Six Tips for Easy Basil Plant Care
I love basil, especially the good ol’ homegrown stuff. To me, garden-fresh basil is the taste of summer.
I have rows and rows of basil in my pollinator garden. I grow it in containers. I plant it anywhere I can, and you can do the same. Basil is easy to start from seed, it grows prolifically, and you can keep coming back to harvest more each week.
Here are six tips on how to grow and harvest your basil to encourage more leaf growth and get the most out of each plant.
Tip number one
Harvest from Your Basil Plants Regularly
Basil tends to grow tall and narrow and produce flower spikes quickly. Our goal, however, is to get big, bushy basil plants because a bushy plant equals more basil leaves. You can encourage this herb to branch out and be bushier through careful harvesting. (Some people call it pinching off, some people call it pruning, but I just call it harvesting and eating it because that's what we're gonna do.)
It’s best to work harvesting (and eating) into your schedule once a week or so as soon as your basil plant is established, for as long as it’s still growing. I like to harvest on Saturdays or Sundays.
Tip number two
Use a Clean Pair of Pruners to Harvest Your Basil Leaves
I use needle nose pruners, but you can also use a sharp pair of scissors or snips. Clean them with a little bit of rubbing alcohol before you head out to harvest to avoid transferring disease or fungus or anything gross to your beautiful basil plants.
Tip number three
Harvest Your Basil Plants at the Right Time of Day
The morning is the best time to harvest leafy greens and herbs from your garden. They’ll have more water in their leaves, they’ll taste sweeter, and they’ll preserve easier.
Also, make sure that your plants aren’t wet. If you’ve had some rain or if your sprinkler has sprayed your plants, wait until the leaves have completely dried before you come out to harvest and prune your plants.
Tip number four
Encourage Your Basil to Grow New Stems
When harvesting from your basil plant, avoid cutting too deep, like all the way down to the soil level. Always leave some green so the plant can keep on producing. Those big leaves near the bottom of your plant might look like the most tempting ones to take for tonight's pesto, but the plant really needs those leaves for energy.
The goal is to instead focus on the top of the plant and encourage each branch to fork.
To do that, find a leaf node (where leaves or stems are attached directly opposite from each other) and cut right above that. When you come back next week or the week after, you'll be able to tell where you've harvested from your herb before because you'll now see two new stems branching from the original.
You can keep encouraging your plant to branch out more and more throughout the basil growing season by using this harvesting method.
In the picture below, you can see where I just made a cut in the picture above. I'm taking the tops off of each stem just above the leaf nodes to encourage two new branches.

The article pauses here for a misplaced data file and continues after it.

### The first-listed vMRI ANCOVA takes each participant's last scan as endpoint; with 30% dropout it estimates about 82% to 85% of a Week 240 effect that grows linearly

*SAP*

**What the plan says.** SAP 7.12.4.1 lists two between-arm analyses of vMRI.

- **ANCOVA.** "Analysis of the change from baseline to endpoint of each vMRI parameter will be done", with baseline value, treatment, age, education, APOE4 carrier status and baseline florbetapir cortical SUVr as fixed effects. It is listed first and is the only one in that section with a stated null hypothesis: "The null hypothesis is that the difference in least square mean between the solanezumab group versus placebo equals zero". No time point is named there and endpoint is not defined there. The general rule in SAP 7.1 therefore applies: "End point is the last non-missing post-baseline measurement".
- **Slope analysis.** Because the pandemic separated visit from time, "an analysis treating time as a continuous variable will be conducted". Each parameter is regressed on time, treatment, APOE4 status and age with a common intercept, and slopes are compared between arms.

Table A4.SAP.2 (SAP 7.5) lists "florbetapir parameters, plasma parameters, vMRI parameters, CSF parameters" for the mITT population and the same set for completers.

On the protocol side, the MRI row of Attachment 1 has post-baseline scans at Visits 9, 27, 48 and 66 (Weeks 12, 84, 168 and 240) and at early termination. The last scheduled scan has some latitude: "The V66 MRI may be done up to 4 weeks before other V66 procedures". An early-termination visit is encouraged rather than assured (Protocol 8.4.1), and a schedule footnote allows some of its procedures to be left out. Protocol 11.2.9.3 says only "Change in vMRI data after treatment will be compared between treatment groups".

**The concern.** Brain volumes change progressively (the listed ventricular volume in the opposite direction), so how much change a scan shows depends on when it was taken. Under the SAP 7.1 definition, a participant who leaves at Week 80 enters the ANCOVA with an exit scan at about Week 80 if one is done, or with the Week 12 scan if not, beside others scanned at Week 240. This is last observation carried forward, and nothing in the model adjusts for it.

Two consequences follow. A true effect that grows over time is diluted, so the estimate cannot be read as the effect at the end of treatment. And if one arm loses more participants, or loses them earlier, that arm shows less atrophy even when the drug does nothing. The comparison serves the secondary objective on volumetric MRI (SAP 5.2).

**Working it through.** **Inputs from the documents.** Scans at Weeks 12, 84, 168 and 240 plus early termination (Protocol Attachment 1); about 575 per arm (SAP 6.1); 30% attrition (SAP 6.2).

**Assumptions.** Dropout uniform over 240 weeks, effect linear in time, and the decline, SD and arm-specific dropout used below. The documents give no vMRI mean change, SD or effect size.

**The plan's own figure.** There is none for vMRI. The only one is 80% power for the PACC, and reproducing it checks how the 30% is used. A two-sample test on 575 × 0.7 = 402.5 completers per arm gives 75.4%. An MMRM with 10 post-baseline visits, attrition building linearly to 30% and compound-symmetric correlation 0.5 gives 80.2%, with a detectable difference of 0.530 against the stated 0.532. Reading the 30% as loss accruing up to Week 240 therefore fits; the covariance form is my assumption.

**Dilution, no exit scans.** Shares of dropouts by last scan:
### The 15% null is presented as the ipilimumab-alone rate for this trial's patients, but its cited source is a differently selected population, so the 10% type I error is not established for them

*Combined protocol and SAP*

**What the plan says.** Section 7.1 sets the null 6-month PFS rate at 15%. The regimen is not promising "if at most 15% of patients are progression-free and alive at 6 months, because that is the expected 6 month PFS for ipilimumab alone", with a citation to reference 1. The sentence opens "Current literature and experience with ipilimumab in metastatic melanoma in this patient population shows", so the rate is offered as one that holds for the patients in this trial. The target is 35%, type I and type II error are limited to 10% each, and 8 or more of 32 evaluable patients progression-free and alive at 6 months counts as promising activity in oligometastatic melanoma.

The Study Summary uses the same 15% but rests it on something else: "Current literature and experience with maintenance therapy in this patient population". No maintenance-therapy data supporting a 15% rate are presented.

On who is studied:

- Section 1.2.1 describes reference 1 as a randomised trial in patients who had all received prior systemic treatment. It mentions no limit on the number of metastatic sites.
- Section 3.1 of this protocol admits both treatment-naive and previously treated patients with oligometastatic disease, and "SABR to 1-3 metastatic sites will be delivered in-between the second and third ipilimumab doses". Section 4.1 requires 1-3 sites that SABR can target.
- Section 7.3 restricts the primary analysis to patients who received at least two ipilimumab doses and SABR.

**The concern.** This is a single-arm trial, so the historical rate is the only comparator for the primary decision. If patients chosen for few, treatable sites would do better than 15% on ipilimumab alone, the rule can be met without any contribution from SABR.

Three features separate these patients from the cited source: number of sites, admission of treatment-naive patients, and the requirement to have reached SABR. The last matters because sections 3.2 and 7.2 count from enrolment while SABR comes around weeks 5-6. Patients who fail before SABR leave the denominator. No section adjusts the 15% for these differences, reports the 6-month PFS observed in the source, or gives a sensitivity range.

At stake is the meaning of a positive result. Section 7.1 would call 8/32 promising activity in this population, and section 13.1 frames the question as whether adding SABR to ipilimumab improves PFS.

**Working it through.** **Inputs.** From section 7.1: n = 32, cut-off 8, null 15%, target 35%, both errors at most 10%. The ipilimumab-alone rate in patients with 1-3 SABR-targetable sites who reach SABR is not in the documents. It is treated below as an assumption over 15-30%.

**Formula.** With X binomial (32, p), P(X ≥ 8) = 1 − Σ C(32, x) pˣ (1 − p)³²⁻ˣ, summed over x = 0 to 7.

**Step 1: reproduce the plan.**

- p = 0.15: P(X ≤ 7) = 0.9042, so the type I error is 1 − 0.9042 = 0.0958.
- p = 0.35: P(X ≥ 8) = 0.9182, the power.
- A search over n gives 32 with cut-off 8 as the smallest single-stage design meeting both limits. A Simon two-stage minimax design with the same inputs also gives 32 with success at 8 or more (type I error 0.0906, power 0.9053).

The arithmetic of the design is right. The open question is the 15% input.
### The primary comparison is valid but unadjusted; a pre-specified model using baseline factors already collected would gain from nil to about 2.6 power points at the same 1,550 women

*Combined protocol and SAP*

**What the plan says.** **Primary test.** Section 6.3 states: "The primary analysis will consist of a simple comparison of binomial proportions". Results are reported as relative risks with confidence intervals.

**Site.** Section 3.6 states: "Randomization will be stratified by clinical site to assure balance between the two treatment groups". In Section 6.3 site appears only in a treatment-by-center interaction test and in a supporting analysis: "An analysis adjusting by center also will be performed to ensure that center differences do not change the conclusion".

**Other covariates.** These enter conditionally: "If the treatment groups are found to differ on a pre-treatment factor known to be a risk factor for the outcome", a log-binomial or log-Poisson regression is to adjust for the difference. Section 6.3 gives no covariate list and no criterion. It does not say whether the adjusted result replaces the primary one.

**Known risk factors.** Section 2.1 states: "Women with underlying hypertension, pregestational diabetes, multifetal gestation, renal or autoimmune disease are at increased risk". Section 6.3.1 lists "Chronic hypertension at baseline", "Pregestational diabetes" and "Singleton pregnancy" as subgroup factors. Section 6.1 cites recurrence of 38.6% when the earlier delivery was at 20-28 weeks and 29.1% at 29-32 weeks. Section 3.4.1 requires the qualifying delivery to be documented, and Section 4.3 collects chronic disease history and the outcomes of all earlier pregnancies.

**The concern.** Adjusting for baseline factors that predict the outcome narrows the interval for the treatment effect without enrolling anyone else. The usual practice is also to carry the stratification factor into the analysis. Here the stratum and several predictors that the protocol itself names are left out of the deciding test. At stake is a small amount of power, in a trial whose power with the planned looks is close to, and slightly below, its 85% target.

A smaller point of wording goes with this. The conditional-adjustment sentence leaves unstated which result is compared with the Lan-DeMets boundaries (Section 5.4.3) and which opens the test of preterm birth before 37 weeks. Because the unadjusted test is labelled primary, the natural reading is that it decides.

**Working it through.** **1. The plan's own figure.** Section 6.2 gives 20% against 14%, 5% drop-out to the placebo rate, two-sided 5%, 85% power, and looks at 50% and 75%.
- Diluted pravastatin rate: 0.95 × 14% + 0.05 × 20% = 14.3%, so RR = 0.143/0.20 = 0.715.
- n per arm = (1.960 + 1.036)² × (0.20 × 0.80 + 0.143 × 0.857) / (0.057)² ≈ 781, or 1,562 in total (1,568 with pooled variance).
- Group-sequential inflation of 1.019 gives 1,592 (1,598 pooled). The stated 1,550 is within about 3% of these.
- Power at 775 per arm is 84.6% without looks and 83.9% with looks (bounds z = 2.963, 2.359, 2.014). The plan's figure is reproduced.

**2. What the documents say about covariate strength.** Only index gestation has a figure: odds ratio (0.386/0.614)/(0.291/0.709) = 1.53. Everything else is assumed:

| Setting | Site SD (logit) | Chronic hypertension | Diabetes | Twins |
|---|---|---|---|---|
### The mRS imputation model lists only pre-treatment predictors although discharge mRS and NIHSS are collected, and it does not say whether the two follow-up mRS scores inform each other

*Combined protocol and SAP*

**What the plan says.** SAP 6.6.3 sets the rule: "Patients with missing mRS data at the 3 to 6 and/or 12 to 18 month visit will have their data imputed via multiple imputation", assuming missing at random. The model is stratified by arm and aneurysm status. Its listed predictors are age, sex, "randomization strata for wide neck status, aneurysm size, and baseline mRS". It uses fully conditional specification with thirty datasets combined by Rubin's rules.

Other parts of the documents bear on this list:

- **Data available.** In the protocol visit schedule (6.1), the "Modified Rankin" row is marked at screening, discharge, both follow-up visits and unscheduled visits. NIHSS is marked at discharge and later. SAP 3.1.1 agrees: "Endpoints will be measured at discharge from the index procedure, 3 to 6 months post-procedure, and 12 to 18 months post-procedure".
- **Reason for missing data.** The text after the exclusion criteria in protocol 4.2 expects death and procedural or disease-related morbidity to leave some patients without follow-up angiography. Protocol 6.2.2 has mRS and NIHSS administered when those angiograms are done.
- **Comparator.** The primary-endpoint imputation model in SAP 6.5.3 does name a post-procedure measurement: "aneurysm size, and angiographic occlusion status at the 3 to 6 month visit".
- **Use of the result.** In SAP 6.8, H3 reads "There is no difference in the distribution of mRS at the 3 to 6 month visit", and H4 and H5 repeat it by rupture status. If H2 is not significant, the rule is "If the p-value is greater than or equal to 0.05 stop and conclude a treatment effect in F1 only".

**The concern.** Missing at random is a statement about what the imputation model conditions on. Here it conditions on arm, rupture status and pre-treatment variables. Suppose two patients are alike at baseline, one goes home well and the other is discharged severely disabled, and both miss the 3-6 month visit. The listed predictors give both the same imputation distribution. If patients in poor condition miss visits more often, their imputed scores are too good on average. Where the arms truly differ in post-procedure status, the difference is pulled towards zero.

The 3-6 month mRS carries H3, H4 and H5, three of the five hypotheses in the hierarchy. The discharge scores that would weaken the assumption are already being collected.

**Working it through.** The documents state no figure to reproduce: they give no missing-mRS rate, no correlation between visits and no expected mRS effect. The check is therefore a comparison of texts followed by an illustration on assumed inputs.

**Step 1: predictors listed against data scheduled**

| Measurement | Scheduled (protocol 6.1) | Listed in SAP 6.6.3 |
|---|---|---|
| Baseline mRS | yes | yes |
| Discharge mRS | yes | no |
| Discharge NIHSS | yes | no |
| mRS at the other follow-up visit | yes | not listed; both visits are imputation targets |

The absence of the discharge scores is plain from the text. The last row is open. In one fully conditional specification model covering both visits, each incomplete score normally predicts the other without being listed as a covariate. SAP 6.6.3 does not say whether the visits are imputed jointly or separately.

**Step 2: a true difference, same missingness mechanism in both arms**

Tip number five
Pinch Off Basil Flowers Until You Want Basil Seeds
Harvesting regularly can help you to prevent your basil from going to seed and cease producing leaves. Flower heads come at the end of the basil’s lifecycle, but we can slow the seed head formation process and redirect the plant’s energy to leaf production by pruning the flowers, also called pinching them off.
At the end of the season, you can let your plants go to flower and get tons of basil seeds for next year. (Here's how to save your own basil seeds.)
Tip number six
Grow Basil in the Right Conditions
You can harvest your basil plants perfectly every time, but you still won't be able to maximize your leaf production if you're growing basil in less-than-ideal conditions.
Basil likes to grow when the temperatures are mostly in the warm season, so above 60 degrees, all the way up to super hot temperatures. Basil can handle the heat. It likes plenty of water but does not appreciate being over-watered and having wet roots. Make sure your plant gets lots of sunlight so it feels like it's back at home in the sun-drenched Mediterranean.
If your plant starts to produce flowers, that’s your basil plant signaling to you that it’s a little stressed out, which usually means it’s not growing in its optimal conditions. Add a bit of compost around the base of the plant to ensure it has the nutrients it needs.
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Now It's Time to Use Up All Those Basil Leaves
The best part about harvesting all of this basil? It’s not to throw away or toss on the compost. We get to bring it inside and use it year round.
On harvest days, I try to use up as much of the basil as possible. My family will have a caprese salad for lunch, maybe pizza or pesto on noodles for dinner. This easy herb garden flatbread is another family favorite.
... Or Store Your Basil Leaves for Later
Whatever you don’t use right away can be dried, which is the simplest way to store your excess herbs. Hang the stems upside down in a cool, dry place and let them dry over a few weeks before storing. Dried basil can add a little taste of summer to winter dishes.
Alternatively, you could turn your basil into an oil to use on pasta by cooking it down and then blending it with an oil (like EVOO, avocado oil, grape seed oil, etc.). Store your blend in the freezer. My mom likes to pour her oil and basil into ice cube molds for easy defrosting later. Of course, if you’re into canning, you could always preserve your basil for later.
So, my friends, basil has so many different uses in the kitchen, and, again, growing herbs is one of the simplest ways to get started in your own kitchen garden. Once you find quick success growing basil, you’ll be excited to branch out to other herbs (check out four other herbs that are easy to start from seed), leafy greens, vegetables, and fruits.
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